I walked down the street with the biggest smile on my face, to the apartment I'd booked- the size of a prison cell, on the sixth floor of an ancient Parisian building. The stairs creaked as I climbed them, the mottled wood brittle and dry. I'd booked the accommodation when I landed in France, after sitting at the airport for almost two hours, just watching people go by. Having no schedule but that which your heart desires is somethin' else entirely. There was nobody waiting for me, nowhere to be, nothing to do. Heck, nobody knew where I was. Or knows where I am, right now. And so I sat there, at Charles de Gaulle airport, and I watched, and I watched for a long time. A French boy in a long, black trench coat sat by me and we had a short chat before he went outside to light up the cigarette he'd been twirling in his fingers the whole time. I can't remember if I was tired or not, but I do remember the airport bathrooms, and how the world's most dignified and classy lady had walked in, wheeling a khaki-coloured suitcase behind her, before closing the bathroom stall door. Moments later the unseemly sound of throwing up bounced across the white tiles. I helplessly stood by the sink where I was brushing my teeth, wondering if I should ask her if she needed help, but knowing all too well that talking to a complete stranger- albeit in a different language- was the last thing she wanted to do right that second. After a little while she exited the stall, looking as dignified as she did when she entered, and with perfect posture, headed promptly out of the bathroom, green bag in tow. How bizarre. That was the first piece of the real world I encountered here, and it's not slowing down anytime soon.
I walked forty minutes to find the Eiffel Tower that first night. With the little blue dot on my Google Maps guiding my way, I turned a corner and there it suddenly was: bigger than anything I could have ever imagined. I literally gasped, and in what felt like a trance, walked teary-eyed towards the great, big towering structure, lit up gold against the dark night's sky. How overwhelming. How beautiful. And despite the beauty, like most monuments I'd ever visited, it was nothing like I'd imagined in my head. The sound of the Eiffel Tower isn't French music and the smell isn't that of warm baguettes and Nutella-filled crêpes. It's the jangling of tacky rainbow flashing Eiffel Tower key chains and their sellers heckling you to buy one, promising you a 'good deal'. It's the sickly-sweet smell of marijuana. It's one-hundred tourists surrounding you and not a Frenchmen in sight. It's ten different languages being spoken simultaneously. It's burqas and bindis and kippahs and baseball caps. And it's incredible. What a world we live in! And what a time to be alive.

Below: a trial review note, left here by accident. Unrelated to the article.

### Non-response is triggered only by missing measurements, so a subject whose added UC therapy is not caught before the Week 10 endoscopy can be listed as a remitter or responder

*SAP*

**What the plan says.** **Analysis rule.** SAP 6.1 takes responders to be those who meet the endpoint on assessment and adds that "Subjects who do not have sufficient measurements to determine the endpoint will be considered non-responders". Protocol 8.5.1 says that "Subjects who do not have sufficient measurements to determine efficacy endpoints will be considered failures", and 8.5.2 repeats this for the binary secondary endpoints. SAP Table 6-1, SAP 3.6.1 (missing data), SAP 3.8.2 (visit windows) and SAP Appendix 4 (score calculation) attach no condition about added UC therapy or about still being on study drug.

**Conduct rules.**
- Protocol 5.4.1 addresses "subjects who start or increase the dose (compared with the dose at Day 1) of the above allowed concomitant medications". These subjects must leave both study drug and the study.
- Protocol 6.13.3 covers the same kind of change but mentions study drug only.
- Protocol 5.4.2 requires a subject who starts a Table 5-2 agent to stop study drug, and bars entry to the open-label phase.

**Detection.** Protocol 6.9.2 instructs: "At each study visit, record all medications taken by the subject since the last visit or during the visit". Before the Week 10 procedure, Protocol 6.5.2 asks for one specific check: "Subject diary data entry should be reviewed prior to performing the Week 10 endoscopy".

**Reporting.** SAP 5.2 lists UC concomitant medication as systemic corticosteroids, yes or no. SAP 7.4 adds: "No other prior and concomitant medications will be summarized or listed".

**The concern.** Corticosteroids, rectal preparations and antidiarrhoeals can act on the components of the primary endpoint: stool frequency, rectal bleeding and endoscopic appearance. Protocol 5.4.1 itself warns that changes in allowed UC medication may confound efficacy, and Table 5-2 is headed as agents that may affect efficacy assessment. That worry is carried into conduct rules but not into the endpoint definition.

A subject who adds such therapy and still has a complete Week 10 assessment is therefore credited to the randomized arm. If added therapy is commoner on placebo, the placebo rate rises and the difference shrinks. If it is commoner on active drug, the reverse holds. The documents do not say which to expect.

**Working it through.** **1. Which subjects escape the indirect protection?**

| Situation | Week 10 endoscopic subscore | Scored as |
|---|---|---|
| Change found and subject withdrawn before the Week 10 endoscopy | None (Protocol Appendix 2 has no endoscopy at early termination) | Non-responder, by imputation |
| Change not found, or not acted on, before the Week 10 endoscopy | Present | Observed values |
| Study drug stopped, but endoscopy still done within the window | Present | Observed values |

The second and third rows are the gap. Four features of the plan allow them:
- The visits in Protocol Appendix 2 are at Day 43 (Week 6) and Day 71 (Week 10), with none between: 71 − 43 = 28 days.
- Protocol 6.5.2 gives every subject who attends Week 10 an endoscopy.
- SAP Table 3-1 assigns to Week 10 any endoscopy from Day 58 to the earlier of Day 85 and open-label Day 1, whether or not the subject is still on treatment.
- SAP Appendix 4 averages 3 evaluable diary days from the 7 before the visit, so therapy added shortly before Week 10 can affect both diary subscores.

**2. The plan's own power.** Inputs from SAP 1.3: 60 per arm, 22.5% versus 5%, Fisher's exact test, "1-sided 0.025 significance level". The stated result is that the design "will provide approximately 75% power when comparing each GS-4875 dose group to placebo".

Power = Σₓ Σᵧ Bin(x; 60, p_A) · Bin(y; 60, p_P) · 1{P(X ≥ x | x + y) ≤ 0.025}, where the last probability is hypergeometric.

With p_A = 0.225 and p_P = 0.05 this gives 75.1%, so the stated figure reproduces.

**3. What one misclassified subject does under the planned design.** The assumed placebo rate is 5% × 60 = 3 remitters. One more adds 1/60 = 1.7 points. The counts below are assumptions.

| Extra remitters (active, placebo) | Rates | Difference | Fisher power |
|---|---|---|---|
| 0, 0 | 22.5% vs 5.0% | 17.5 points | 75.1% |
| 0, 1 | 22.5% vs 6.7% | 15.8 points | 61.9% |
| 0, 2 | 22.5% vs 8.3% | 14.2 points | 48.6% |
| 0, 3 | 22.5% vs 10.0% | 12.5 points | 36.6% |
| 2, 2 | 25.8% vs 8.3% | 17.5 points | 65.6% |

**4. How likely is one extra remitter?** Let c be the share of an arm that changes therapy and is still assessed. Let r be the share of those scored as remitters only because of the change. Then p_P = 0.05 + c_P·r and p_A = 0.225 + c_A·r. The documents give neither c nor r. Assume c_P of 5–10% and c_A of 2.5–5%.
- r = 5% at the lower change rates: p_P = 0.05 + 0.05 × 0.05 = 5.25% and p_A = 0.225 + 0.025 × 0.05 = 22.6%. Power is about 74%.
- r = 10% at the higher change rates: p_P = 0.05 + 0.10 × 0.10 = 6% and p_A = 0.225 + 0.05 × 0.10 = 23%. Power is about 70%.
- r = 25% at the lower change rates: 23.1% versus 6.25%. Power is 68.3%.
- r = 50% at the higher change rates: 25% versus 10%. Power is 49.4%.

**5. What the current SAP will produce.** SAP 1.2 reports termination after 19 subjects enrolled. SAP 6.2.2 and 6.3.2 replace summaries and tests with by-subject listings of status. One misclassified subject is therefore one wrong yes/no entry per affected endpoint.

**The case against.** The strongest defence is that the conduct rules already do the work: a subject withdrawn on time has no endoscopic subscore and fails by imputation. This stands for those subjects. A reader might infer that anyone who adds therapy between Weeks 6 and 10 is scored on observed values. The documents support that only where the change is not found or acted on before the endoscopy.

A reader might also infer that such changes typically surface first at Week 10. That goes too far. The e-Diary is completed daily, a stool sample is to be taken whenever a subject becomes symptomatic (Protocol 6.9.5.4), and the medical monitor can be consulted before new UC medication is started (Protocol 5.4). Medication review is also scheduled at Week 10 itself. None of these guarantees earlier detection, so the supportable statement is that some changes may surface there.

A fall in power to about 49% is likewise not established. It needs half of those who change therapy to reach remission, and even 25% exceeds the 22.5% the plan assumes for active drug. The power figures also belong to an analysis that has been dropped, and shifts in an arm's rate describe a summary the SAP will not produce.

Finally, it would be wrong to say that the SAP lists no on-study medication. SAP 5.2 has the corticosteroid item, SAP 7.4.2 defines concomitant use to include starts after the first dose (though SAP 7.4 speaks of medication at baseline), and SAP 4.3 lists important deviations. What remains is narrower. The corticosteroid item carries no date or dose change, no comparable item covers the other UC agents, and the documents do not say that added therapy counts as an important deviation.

That night I walked home, heart full of love for diversity, and being in a city so international again. I smiled at an old man walking two sausage dogs, one brown, one black, in knitted vests coinciding with the colour of their fur. He didn't smile back. I shrugged inside and kept strolling along the dimly-lit street, freezing hands tucked into the pockets of my coat. Then I walked by a group of Arabic boys, who were pushing each other playfully right by an ATM, laughing up a storm. I love how universal laughter is. Love it.
The next day was a blur, of trying my hardest to respond to people when they spoke to me in French, my response often just Swedish words flying out of my mouth in a French accent. That poor part of my brain reserved for foreign languages- it's suffered a lot this past year. I spent a good few hours mapping out my week, what I was going to do here, how I was going to make the most of it, and how I could come to understand this city and these people as quickly as possible. I feel like without coming to know the people of a place, you never really went there. You know?
Saturday came around and I made my way underground to the Catacombs, after a two-hour battle with myself standing in the neverending line of tourists to enter, so freezing cold that I almost left. But it was worth it. Or so I tell myself. It was haunting and beautiful and it reminded me of how much I love being underground, being in tunnels and caves and tiny enclosures. One of my favourite days in my life to date, was about four years ago- when we went caving. There's something about having to manoeuvre your way to move forward that makes movement feel so much more rewarding, something about straining your eyes and only being shown but a couple of steps ahead by the flashlight strapped to your helmet, that makes seeing so much more valuable. Restrictions are needed sometimes to show us the freedoms we enjoy so frequently.